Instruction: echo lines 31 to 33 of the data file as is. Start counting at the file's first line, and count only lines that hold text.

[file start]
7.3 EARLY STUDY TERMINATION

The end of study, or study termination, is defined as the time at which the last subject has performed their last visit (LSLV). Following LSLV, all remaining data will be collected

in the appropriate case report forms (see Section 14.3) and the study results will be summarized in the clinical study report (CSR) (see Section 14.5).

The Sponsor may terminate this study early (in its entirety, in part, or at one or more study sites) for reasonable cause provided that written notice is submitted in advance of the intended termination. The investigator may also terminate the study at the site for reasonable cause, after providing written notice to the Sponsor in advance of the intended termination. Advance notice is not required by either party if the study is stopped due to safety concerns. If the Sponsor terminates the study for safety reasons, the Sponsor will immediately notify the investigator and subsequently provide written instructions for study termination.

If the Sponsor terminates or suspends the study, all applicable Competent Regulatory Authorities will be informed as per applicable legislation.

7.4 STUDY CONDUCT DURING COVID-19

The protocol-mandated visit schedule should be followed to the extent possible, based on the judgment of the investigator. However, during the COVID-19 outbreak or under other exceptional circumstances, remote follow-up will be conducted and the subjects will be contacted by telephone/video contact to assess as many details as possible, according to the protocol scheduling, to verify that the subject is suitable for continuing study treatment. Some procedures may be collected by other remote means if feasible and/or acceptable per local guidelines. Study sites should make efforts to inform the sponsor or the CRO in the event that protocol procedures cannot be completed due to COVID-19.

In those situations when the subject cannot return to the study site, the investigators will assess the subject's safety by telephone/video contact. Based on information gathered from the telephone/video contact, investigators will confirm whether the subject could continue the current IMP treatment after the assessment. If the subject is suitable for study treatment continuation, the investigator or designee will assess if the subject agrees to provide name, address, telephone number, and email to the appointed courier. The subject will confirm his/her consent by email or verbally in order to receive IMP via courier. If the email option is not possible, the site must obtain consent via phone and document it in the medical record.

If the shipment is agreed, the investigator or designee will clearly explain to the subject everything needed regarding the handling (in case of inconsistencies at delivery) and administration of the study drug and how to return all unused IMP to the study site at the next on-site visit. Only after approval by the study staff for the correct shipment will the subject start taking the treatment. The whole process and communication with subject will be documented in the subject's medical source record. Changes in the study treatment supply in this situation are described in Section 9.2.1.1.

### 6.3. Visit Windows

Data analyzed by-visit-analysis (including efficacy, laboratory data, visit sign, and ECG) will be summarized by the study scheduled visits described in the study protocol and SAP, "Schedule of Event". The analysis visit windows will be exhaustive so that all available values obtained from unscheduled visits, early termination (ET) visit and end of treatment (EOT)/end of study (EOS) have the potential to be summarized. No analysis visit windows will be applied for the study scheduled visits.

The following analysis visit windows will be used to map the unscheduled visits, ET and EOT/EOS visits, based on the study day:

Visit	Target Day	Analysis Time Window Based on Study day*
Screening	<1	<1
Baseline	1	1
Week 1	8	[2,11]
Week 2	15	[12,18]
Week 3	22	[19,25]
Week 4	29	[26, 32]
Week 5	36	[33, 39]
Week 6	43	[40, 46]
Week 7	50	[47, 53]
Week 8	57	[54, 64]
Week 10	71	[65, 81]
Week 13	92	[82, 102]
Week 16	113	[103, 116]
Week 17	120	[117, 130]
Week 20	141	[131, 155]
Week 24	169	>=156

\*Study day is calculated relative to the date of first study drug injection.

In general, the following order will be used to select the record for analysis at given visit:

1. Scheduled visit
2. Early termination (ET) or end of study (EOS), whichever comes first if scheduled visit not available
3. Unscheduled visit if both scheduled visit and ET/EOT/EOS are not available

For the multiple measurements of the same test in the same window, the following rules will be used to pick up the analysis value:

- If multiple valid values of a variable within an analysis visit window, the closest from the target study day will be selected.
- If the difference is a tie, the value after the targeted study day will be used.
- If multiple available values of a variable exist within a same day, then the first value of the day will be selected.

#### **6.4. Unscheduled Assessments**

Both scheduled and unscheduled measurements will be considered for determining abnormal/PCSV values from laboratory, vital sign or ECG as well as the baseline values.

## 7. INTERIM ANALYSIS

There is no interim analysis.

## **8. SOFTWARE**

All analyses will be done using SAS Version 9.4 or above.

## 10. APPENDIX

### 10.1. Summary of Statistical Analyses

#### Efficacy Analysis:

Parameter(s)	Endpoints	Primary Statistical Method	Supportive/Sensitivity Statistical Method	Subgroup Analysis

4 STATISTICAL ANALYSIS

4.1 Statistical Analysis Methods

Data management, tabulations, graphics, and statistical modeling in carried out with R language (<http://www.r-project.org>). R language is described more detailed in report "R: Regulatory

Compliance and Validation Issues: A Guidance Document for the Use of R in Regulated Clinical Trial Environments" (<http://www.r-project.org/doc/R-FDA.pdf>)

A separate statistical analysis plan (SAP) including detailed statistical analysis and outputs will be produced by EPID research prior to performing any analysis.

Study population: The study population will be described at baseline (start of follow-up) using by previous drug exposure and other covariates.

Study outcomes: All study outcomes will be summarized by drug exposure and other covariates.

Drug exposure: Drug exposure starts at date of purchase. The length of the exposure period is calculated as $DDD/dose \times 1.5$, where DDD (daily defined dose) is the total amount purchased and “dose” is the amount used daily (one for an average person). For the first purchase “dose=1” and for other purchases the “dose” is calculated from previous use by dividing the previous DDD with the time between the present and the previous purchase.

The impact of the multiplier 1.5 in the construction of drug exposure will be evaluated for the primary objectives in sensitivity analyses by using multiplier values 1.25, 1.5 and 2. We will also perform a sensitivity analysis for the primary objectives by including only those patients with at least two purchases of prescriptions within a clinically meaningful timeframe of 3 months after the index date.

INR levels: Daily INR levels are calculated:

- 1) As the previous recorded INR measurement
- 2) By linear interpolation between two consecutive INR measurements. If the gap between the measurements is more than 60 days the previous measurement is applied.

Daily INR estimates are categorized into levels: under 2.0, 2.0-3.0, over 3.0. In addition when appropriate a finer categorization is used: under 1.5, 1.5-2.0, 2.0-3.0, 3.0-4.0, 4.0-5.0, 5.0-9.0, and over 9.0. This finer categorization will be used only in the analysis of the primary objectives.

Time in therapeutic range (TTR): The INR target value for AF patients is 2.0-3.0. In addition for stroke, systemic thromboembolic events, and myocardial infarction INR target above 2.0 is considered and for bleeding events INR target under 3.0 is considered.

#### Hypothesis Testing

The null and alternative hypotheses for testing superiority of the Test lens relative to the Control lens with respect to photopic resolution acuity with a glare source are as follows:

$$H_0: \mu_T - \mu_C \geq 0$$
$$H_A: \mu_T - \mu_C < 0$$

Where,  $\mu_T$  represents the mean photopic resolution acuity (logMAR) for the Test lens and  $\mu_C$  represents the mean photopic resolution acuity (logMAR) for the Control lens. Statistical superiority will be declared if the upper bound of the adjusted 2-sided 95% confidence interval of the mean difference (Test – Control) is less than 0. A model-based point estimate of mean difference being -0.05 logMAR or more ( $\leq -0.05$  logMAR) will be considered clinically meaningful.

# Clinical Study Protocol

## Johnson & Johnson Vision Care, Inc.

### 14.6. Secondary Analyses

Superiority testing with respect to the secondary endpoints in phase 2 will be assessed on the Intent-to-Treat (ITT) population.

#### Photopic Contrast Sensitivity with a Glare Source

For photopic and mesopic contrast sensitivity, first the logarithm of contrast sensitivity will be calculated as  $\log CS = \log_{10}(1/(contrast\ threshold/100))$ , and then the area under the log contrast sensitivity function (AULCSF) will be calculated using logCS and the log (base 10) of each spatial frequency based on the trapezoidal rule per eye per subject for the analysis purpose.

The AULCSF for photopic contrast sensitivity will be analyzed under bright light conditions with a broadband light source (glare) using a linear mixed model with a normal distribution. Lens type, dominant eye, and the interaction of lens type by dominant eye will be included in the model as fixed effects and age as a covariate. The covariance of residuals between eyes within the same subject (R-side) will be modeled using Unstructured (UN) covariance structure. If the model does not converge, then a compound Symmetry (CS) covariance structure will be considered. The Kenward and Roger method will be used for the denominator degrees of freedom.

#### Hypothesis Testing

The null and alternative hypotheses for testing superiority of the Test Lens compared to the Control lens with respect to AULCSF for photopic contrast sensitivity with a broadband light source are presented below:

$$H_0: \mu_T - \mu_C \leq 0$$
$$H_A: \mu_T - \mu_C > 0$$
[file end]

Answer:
In general, the following order will be used to select the record for analysis at given visit:

1. Scheduled visit
2. Early termination (ET) or end of study (EOS), whichever comes first if scheduled visit not available